DVD Review Of The Hitchhiker’s Guide To The Galaxy

Copyright © by Dan Schneider, 11/23/06


  The Hitchhiker’s Guide To The Galaxy is one of those films that seems a lot better if one has not read the source material it’s based upon- in this case the series of Hitchhiker books by Douglas Adams, the BBC radio shows, or the 1970s BBC television series of the same name. This was manifest immediately to me, as one who’d seen the repeats of the tv show on PBS, but never read the books. In just briefly skimming the online critical consensus this seems confirmed, for rarely does a film elicit such widely divergent reactions. Those critics who came to this film fresh invariably thought it was very good, while those with prior Hitchhiker bonafides thought this new version, by first time director Garth Jennings, who made his name in music videos, was horrible. Oddly, even though I fall into the latter camp, I thought it was a mildly amusing film, in the tradition of Mel Brooks’ Spaceballs, and it was scripted by Karey Kirkpatrick, who wrote the delightful claymation comedy Chicken Run, with help from Adams, before he died in 2000. This enjoyment I felt may have been due to the fact that although I enjoyed the old BBC series it’s been at least twenty years since I saw the show.

  The problem with the film is not really the film’s problem, but that the books have such a devoted cult following that even the slightest deviations from the canon seem to be taken personally by fans and critics alike, even though all basic tales must adapt to whatever medium they are in. As long as they capture the essence of the work, that’s all that is required. And the essence is a work of humor somewhere between Jonathan Swift and Kurt Vonnegut. The special effects are also first rate, although they retain some of the cheesiness that BBC productions as the original series and Doctor Who made (in)famous- such as Jim Henson muppet Vogons, and there is a necessary chronological ordering of events that in the tv series were spread out between episodes. As for the main characters? Martin Freeman is very good as Arthur Dent, the earthman whose home is at the epicenter of both earthly and cosmic demolition forces. Rapper Mos Def is solid as Ford Prefect, his alien buddy, and Sam Rockwell is appropriately goofy as galactic President Zaphod Beeblebrox. Arthur’s and Zaphod’s love interest is the quirky Zooey Deschanel as Patricia McMillan, or Trillian, and the manically pessimistic robot Marvin is voiced by Alan Rickman.

  When the earth is demolished by the dour Vogons, after a dolphin musical number, So Long, And Thanks For All The Fish, Dent and Ford hitchhike on a Vogon ship, while Trillian has been picked up by Zaphod at a bar. After many twists and turns in search of the ultimate answer to the universe and everything in it, which turns out to be forty-two, the gang finds out that Zaphod accidentally signed the papers that condemned earth. Of course, another earth is under construction, commissioned by mice determined to have Arthur’s brain to answer the cosmic query that dogs them, and the project is headed by Slartibartfast (Bill Nighy), an award winning planet designer who is proud of his work on Norway’s fjords. The end is rather silly, but so is the whole essence of the Hitchhiker universe, right down the very guide within the guide, itself, voiced by Stephen Fry, and the device works fairly well to tie up loose ends that would otherwise go over the heads of newbies to Adams’ universe. There are many scenes that are funny, but my favorite was one, near the end, when the Vogons come to demolish Arthur’s second home. First, Ford attacks the Vogons with a towel, which terrifies them, and then he buys the others precious time by closing a small garden gate, to which the foiled Vogon horde replies, ‘Oh no! We’ll have to the other way go around!’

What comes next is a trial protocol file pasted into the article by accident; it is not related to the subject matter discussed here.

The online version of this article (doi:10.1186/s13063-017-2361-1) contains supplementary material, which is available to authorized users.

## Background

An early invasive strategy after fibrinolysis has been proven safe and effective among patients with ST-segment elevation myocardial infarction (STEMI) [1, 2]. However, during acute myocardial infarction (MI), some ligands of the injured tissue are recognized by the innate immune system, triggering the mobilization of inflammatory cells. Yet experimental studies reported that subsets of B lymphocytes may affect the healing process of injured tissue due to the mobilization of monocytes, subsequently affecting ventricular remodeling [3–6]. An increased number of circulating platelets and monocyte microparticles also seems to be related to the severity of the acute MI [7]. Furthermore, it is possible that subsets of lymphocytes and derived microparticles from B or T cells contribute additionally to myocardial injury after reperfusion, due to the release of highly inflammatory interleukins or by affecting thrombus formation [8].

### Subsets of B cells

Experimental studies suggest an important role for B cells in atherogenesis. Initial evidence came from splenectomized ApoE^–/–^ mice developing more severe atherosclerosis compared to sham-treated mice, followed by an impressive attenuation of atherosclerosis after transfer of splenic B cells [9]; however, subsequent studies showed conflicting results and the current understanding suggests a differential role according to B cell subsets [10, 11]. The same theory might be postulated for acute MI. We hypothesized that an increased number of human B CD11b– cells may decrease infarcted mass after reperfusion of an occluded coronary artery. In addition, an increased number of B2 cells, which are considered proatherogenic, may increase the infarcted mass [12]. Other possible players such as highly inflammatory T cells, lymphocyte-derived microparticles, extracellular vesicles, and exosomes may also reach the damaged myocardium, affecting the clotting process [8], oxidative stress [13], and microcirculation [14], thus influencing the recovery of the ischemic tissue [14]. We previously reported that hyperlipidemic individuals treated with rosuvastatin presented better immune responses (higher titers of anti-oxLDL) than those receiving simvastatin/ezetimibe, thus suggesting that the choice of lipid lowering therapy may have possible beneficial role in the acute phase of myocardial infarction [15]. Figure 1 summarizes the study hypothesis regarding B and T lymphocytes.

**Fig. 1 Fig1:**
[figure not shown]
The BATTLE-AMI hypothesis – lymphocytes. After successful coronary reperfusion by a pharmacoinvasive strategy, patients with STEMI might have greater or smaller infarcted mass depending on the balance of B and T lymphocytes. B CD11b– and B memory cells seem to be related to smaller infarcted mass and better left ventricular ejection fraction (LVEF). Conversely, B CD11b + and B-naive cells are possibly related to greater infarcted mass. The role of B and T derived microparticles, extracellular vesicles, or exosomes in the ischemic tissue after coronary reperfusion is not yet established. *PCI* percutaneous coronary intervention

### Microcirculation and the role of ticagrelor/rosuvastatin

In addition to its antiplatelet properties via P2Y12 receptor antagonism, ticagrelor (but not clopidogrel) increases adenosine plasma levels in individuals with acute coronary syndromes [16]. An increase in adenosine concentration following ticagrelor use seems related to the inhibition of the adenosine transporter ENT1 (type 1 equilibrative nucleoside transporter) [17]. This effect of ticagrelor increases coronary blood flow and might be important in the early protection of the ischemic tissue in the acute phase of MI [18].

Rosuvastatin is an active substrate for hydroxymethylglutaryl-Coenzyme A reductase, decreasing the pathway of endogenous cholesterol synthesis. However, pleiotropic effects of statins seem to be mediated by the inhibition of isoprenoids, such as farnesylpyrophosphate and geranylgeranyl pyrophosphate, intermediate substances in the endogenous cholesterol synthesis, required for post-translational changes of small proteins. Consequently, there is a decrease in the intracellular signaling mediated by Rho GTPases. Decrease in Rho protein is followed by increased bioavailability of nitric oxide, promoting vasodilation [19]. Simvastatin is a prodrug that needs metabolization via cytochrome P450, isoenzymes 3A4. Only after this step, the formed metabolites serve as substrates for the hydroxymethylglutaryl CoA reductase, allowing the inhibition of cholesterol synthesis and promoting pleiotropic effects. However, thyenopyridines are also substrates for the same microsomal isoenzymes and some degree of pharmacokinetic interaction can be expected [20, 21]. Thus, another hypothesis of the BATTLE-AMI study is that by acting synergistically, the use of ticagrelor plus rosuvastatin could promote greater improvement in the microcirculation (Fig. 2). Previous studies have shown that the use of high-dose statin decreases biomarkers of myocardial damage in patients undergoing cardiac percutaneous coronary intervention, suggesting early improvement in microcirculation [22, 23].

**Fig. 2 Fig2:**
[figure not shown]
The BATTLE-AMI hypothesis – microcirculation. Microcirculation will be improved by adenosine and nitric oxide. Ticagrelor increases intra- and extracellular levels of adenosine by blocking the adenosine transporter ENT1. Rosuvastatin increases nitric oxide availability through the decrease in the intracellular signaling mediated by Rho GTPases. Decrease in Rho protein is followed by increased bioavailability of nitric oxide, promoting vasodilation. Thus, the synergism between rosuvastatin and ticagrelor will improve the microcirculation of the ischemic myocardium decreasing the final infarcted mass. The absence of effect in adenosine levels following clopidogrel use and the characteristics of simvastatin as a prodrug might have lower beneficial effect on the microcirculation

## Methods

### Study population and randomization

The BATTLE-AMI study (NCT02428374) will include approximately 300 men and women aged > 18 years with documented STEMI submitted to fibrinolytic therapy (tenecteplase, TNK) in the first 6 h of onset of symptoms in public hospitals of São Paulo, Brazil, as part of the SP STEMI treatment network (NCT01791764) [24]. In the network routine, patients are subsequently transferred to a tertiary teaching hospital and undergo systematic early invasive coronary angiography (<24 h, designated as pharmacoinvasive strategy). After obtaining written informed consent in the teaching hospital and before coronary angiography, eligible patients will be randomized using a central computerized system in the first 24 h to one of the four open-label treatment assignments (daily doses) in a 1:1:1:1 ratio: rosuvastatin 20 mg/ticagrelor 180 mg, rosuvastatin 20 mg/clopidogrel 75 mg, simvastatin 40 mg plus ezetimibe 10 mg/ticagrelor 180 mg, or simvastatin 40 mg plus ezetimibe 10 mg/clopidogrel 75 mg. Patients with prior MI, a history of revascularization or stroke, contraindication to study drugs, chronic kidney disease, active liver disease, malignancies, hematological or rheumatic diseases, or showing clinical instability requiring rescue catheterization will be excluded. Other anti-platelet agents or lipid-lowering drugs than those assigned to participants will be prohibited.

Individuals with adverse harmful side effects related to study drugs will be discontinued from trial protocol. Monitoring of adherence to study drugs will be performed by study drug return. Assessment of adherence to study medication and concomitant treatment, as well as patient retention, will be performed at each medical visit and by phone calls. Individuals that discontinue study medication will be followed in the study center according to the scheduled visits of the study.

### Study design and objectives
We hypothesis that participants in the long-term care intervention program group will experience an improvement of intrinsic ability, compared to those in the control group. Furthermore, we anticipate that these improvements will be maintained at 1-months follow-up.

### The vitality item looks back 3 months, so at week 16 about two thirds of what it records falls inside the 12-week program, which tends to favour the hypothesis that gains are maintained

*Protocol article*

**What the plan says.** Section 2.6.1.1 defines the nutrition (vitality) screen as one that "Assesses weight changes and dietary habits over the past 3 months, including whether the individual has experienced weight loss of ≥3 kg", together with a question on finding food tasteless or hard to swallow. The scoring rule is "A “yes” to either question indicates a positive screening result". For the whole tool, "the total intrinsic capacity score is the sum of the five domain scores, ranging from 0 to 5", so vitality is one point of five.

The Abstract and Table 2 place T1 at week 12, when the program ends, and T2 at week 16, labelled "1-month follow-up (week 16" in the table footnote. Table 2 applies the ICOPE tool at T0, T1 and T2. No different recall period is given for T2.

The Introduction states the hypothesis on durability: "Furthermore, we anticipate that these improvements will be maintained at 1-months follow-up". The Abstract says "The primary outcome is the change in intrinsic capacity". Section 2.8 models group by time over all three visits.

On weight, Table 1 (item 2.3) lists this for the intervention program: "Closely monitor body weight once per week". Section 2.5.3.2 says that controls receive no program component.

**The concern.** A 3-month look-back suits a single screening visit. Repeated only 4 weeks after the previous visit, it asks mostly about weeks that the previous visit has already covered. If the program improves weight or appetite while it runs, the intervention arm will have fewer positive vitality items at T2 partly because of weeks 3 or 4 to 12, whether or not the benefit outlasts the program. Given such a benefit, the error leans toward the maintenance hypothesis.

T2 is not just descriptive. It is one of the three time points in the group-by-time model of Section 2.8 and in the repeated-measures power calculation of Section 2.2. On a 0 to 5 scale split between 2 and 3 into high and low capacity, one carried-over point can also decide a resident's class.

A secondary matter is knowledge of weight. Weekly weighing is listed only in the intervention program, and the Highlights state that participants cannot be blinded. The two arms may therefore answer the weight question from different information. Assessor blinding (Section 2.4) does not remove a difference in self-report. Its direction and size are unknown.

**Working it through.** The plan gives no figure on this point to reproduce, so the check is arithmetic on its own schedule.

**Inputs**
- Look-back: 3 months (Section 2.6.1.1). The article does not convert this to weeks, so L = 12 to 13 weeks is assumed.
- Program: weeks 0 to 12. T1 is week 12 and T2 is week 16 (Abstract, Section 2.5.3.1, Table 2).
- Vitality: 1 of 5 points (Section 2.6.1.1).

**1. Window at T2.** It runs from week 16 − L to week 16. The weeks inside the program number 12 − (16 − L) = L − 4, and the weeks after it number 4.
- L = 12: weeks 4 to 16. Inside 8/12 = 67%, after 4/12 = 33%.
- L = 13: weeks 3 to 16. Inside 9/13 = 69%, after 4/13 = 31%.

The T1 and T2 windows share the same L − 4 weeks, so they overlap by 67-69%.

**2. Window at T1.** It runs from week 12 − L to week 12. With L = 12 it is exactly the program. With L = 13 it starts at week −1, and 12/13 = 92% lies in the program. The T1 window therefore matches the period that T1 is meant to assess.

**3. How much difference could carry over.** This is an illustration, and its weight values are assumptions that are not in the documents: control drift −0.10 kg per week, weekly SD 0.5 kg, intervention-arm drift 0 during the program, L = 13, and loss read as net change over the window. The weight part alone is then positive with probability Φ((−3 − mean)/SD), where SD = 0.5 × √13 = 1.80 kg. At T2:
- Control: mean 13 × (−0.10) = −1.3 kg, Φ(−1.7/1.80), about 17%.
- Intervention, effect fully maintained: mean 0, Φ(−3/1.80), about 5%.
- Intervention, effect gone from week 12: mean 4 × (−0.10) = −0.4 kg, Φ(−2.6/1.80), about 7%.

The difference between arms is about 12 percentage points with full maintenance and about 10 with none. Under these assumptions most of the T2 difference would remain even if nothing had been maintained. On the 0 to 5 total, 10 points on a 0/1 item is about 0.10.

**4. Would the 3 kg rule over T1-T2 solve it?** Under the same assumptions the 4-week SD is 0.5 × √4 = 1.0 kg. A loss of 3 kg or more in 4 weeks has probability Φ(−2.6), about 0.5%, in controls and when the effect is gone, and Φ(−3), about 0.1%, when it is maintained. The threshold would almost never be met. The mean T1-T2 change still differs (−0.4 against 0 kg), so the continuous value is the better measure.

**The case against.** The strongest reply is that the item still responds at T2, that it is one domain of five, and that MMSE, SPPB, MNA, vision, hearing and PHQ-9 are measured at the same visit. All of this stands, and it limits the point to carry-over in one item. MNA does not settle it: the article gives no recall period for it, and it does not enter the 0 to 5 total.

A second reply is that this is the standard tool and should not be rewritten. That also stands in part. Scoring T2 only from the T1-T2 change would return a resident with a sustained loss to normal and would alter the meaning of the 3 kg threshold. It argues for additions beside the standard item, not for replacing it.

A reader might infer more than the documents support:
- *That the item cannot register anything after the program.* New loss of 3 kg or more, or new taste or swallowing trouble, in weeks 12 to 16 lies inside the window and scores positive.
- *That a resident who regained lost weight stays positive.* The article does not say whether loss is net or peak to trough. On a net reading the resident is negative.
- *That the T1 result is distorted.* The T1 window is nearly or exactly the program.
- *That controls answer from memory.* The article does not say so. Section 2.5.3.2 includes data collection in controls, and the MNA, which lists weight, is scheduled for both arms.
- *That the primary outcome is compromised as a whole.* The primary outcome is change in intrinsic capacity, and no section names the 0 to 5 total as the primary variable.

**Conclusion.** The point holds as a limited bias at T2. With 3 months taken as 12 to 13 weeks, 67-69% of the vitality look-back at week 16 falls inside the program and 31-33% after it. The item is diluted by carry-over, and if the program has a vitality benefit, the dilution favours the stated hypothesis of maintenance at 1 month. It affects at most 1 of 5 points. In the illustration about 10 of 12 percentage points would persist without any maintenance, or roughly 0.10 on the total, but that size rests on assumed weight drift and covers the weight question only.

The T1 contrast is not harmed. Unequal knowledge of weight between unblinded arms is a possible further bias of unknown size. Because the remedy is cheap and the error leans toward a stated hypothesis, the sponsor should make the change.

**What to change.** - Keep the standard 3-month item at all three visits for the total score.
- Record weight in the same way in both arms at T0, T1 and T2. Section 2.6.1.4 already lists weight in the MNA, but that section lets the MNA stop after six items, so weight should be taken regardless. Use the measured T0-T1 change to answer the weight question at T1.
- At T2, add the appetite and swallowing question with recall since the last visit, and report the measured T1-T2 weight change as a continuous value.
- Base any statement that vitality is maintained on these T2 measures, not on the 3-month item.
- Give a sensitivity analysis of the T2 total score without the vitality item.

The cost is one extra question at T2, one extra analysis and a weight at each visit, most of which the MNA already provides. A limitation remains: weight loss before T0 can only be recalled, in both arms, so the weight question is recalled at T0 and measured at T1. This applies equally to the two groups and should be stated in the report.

The DVD has many features, includeing real and fake deleted scenes, a dolphin singalong of So Long, And Thanks For All The Fish, and two commentaries- one with director and crew that is all Britishy humor and bad jokes, and the other with the film’s producer, which is quite a bit more informative on the making of the film and the mind of Douglas Adams. There are also some decent making of featurettes. Overall, even if one is not too thrilled with the film, the DVD extras make the effort a little more worthwhile. This zeitgeist may explain the many cameos in the film, by the likes of Jason Schwartzman and John Malkovich, although they are really given nothing to work with. Yet, Slartibartfast’s philosophy, ‘I’d rather be happy than right,’ is the sort that, if applied to the film’s many disappointed cultist detractors, is hard not to find some resonance with, even if, like him, real happiness has not been reached. Somehow, though, I think Douglas Adams would find their circumstance a hoot.


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